By Ezekiel Talatau
THE International Monetary Fund (IMF) declared that in 2019, Solomon Islands will faces economic decline growth rate of about 1 percent to 1.5 percent.
Ms Alison Stuart, team leader of an IMF delegation which visited Solomon Islands to discuss the 2018 Article IV Consultation, said that in 2017 growth rate was estimated at 3.5 percent and projected to remain at 3.4 percent in 2018 as sustained by sturdy influence of infrastructure spending, fisheries, agriculture, logging and manufacturing.
She added that the 2019 growth rate is predicted to be moderate at 2.9 percent resulted from slowdown of logging. Inflation has picked up fairly to 2.4 percent in mid-2018.
In response to trade, government statistician Mr Douglas Kimi also said that Solomon Islands trade deficit has also skyrocketed this year as well.
Kimi said for this year, the deficit has increased by 544 percent, which is more than six times the US $6.5 million deficit that posted end of 2016.
He added that, Solomon Islands has recorded its highest trade deficit in a decade with a figure to final quarter of 2017 and skyrocketed by 178 percent.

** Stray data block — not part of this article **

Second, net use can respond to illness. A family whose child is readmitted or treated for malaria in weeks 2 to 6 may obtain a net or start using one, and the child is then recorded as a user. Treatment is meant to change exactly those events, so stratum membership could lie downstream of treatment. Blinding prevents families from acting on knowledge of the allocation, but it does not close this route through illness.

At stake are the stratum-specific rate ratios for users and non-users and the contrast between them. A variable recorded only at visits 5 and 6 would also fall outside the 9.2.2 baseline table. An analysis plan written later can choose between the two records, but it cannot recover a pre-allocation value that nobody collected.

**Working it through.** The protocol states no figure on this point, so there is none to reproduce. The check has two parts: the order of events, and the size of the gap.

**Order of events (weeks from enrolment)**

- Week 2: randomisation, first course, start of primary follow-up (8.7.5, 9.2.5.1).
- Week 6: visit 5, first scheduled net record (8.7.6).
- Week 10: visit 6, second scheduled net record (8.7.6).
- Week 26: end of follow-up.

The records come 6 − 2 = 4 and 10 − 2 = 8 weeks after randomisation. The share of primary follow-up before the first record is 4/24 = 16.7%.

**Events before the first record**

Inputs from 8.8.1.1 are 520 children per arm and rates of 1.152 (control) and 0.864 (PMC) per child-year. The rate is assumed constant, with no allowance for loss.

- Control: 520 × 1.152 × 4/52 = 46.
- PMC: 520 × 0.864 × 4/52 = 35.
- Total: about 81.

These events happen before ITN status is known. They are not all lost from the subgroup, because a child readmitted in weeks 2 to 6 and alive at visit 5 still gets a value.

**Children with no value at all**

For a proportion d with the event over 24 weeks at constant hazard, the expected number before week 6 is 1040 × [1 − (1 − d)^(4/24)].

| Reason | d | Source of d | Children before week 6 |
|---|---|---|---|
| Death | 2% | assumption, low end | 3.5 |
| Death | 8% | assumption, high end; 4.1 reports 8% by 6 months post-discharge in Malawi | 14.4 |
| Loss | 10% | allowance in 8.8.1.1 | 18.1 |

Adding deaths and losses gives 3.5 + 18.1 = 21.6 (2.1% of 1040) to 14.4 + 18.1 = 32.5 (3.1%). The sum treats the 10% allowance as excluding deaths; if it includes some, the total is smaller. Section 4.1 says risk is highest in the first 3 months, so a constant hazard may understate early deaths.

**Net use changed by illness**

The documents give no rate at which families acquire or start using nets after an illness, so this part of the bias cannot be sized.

This makes this year’s deficit to be highest since 2010, he said.
The shortfall was driven by drop in cocoa palm oil and other agriculture exports, which rose as much as 143.8 percent.
In the interim, the consumer price index for Honiara fall by 0.9 percent.
This results was influence by cheaper drinks, foods, tobacco and housing products which offset greater transport expenses, said kimi.
Stuart said that Solomon Islands have gain a significant aspect in restoring law and order, re-establishing public institution and improving human development indicators but still confronts large economic and governance challenges.
She added that, other sectors such as logging industries and mining has a weak management stem as well as lack of transparency in the constituency development fund that needs to strengthen public financial management.